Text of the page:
Between PDC and now, I was in Redmond on Monday and Tuesday at a meeting with the Indigo team. One of the topics discussed were the new transaction management capabilities that are part of Indigo (which, for Longhorn, includes a lightweight transaction manager).
Ingo was there, too, and we had a little argument about how hard it is to write transaction resource managers. Ingo thought that it would be awfully hard to write them and that average programmers would never do so and wouldn’t see the need for them. I said “hey, it’s really trivial”, explained that I consider transactions a very general programming paradigm for much more than just databases and told him that I would write a little demo to prove it. I wrote the demo on the plane going home in about 3 hours. Here it is.
The “2 Phase Commit Puzzle” application is a little Windows Forms puzzle that doesn’t use Indigo or the Longhorn bits, but rather employs a little lightweight 2PC transaction manager that Steve Swartz and myself hacked up when we were on our Scalable Applications tour this spring.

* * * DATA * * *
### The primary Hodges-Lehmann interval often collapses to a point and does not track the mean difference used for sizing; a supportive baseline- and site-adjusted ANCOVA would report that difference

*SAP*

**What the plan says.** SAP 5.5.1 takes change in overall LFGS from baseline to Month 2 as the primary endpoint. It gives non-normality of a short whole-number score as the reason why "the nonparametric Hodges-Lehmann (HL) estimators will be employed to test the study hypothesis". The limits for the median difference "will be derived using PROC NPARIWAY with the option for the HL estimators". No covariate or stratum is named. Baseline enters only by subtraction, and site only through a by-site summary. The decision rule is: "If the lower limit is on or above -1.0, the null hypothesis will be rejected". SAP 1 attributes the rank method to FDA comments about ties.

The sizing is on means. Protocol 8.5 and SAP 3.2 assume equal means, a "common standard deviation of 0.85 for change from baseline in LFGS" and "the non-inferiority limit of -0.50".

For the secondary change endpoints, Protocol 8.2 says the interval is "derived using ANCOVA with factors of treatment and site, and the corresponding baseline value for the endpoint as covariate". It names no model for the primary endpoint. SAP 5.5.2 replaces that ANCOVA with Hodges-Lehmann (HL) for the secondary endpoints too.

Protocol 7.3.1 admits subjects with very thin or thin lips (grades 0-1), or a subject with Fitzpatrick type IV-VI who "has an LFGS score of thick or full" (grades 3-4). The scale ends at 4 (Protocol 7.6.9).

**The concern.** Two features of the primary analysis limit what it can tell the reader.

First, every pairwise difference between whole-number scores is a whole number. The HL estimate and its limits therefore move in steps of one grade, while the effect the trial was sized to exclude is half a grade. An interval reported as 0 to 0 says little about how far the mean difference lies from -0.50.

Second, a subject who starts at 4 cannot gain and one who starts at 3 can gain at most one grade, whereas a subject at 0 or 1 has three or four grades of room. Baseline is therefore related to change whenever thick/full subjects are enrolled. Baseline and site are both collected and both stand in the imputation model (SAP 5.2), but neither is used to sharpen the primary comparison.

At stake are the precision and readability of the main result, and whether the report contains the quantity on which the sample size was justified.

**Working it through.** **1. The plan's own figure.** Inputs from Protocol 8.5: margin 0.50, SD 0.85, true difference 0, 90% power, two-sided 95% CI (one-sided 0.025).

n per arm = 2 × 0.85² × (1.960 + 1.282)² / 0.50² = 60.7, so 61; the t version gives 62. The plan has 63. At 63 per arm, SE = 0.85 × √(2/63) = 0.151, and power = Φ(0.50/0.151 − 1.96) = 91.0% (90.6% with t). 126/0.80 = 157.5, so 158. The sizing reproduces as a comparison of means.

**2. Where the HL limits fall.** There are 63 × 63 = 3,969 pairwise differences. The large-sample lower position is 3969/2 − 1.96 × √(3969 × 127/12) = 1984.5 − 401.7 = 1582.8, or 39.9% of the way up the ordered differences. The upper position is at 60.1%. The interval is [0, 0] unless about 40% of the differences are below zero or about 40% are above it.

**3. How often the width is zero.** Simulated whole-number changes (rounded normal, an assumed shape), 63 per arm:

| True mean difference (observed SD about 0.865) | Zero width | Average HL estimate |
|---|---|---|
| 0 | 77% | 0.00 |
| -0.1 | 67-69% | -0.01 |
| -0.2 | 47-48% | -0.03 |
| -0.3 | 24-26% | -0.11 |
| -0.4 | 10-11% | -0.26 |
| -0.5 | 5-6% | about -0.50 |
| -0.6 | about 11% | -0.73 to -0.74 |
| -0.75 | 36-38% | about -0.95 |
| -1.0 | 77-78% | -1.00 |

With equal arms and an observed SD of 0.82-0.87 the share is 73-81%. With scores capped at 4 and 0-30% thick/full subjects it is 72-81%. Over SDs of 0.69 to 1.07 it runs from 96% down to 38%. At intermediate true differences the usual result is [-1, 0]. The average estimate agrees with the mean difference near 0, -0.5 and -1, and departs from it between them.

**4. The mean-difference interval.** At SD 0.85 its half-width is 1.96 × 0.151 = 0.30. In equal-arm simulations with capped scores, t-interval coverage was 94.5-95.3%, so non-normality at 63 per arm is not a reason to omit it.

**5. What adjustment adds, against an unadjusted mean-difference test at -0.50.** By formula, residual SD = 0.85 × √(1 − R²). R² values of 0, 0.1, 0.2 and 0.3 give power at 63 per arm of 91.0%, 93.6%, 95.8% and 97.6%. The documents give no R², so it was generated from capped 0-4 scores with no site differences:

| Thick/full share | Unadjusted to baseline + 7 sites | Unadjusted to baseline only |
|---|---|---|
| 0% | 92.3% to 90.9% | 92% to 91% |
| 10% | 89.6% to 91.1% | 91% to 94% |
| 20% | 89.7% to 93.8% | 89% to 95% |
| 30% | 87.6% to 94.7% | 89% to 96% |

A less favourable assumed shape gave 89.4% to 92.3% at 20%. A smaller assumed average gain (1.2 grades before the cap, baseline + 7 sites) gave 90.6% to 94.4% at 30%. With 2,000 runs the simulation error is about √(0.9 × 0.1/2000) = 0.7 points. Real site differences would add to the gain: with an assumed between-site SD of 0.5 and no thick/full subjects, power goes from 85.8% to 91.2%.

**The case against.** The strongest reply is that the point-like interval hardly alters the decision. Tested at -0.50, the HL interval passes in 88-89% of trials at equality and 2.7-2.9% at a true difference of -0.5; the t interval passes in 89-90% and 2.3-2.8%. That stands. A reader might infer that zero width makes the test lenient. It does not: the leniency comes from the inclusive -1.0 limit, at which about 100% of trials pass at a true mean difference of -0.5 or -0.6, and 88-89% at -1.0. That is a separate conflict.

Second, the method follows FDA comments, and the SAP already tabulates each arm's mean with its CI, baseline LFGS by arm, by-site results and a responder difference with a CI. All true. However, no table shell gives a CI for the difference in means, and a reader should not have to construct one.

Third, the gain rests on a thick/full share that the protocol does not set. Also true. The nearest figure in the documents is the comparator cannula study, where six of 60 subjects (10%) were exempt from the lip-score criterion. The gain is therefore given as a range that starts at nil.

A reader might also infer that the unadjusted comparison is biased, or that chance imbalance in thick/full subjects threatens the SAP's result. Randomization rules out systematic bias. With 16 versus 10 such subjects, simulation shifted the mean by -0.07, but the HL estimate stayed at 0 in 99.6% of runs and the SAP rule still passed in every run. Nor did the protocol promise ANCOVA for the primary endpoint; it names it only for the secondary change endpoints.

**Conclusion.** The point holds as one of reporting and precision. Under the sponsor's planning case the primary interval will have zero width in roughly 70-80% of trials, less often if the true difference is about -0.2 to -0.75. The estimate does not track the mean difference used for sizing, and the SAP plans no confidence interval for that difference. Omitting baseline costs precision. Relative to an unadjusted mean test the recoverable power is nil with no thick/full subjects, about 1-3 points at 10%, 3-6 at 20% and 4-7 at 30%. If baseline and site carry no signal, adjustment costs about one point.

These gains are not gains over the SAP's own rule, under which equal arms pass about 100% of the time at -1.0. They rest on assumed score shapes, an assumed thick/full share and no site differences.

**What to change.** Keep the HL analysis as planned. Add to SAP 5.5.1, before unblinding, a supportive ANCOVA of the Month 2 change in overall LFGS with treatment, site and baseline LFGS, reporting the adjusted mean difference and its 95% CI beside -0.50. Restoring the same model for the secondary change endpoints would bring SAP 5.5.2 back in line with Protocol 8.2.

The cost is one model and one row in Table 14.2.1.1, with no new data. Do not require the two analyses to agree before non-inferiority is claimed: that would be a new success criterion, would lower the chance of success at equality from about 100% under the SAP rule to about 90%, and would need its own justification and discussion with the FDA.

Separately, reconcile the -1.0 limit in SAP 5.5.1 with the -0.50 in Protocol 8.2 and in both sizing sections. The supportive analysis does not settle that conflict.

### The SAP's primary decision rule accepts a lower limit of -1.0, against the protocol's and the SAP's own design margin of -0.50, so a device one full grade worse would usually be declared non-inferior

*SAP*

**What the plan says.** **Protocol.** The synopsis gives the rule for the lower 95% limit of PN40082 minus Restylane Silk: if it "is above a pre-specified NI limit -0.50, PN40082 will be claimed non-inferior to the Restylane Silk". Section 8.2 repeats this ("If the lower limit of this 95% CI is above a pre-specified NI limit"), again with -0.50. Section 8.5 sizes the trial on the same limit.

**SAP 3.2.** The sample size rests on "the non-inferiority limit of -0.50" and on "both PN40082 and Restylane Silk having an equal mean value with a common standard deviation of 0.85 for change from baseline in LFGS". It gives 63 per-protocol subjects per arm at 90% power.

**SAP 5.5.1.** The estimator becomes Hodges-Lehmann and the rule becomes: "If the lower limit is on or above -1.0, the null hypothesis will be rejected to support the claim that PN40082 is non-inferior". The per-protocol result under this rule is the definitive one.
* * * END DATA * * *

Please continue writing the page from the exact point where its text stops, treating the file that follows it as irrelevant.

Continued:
The puzzle uses four resource managers (transaction participants). The TileWorker keeps track of the tiles as they are moved around, always votes “yes” on Prepare, does nothing on Commit and rolls all tiles back into their original (shuffled) state on Abort. The TimeoutWorker votes “yes” if the puzzle is completed (pressing the “Done” button) within the preset time-span and “no” otherwise. It does nothing on either Commit or Abort otherwise. The GridWorker votes “yes” on Prepare if the puzzle is completed (order is correct) and otherwise “no”. It also does nothing on Commit or Abort. The OutcomeContingentMessage is a participant that will always vote “yes” on Prepare and shows a “Congratulations” message on Commit and a “You failed!” message on Abort.
The great thing about this little puzzle is that I could add arbitrary other success/failure conditions for the outcome of the puzzle (e.g. number of moves) without having to rewrite or even touch the code determining the other conditions or the code emitting the result message. I would just have to hook in the new resource and feed it with information from the grid.
Transactions aren’t just for databases. The discussion of the theory behind this is of course in our already well-known transaction deck.
Below are the download links to the game executable (in IE, you need to right-click and save it to the local disk; it will not work if started directly from IE) and the source code archive, including the simple WorkSet transaction manager. Check it out.